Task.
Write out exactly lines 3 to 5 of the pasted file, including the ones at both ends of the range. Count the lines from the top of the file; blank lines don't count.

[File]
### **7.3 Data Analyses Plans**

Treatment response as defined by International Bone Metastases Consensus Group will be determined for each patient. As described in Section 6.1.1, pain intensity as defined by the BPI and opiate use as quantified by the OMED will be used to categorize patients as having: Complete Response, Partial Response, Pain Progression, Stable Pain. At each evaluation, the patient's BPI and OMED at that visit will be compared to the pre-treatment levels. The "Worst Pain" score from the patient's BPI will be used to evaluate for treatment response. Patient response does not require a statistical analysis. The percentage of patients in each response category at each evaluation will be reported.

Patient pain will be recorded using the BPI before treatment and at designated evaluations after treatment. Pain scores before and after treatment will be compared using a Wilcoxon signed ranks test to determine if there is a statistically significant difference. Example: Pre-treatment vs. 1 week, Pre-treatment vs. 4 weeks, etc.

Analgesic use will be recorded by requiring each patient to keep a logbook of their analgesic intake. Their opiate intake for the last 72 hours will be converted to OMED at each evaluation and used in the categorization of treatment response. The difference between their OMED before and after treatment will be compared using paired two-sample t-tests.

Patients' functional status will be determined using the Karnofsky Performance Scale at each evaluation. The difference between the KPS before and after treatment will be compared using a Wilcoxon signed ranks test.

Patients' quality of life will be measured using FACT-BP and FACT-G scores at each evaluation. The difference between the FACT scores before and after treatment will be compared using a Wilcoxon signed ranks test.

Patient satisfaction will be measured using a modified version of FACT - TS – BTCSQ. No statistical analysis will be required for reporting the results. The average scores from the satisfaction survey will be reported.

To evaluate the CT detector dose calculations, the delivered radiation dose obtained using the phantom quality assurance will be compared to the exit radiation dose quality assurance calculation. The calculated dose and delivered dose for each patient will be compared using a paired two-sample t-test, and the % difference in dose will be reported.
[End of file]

Patient pain will be recorded using the BPI before treatment and at designated evaluations after treatment. Pain scores before and after treatment will be compared using a Wilcoxon signed ranks test to determine if there is a statistically significant difference. Example: Pre-treatment vs. 1 week, Pre-treatment vs. 4 weeks, etc.

Analgesic use will be recorded by requiring each patient to keep a logbook of their analgesic intake. Their opiate intake for the last 72 hours will be converted to OMED at each evaluation and used in the categorization of treatment response. The difference between their OMED before and after treatment will be compared using paired two-sample t-tests.

Patients' functional status will be determined using the Karnofsky Performance Scale at each evaluation. The difference between the KPS before and after treatment will be compared using a Wilcoxon signed ranks test.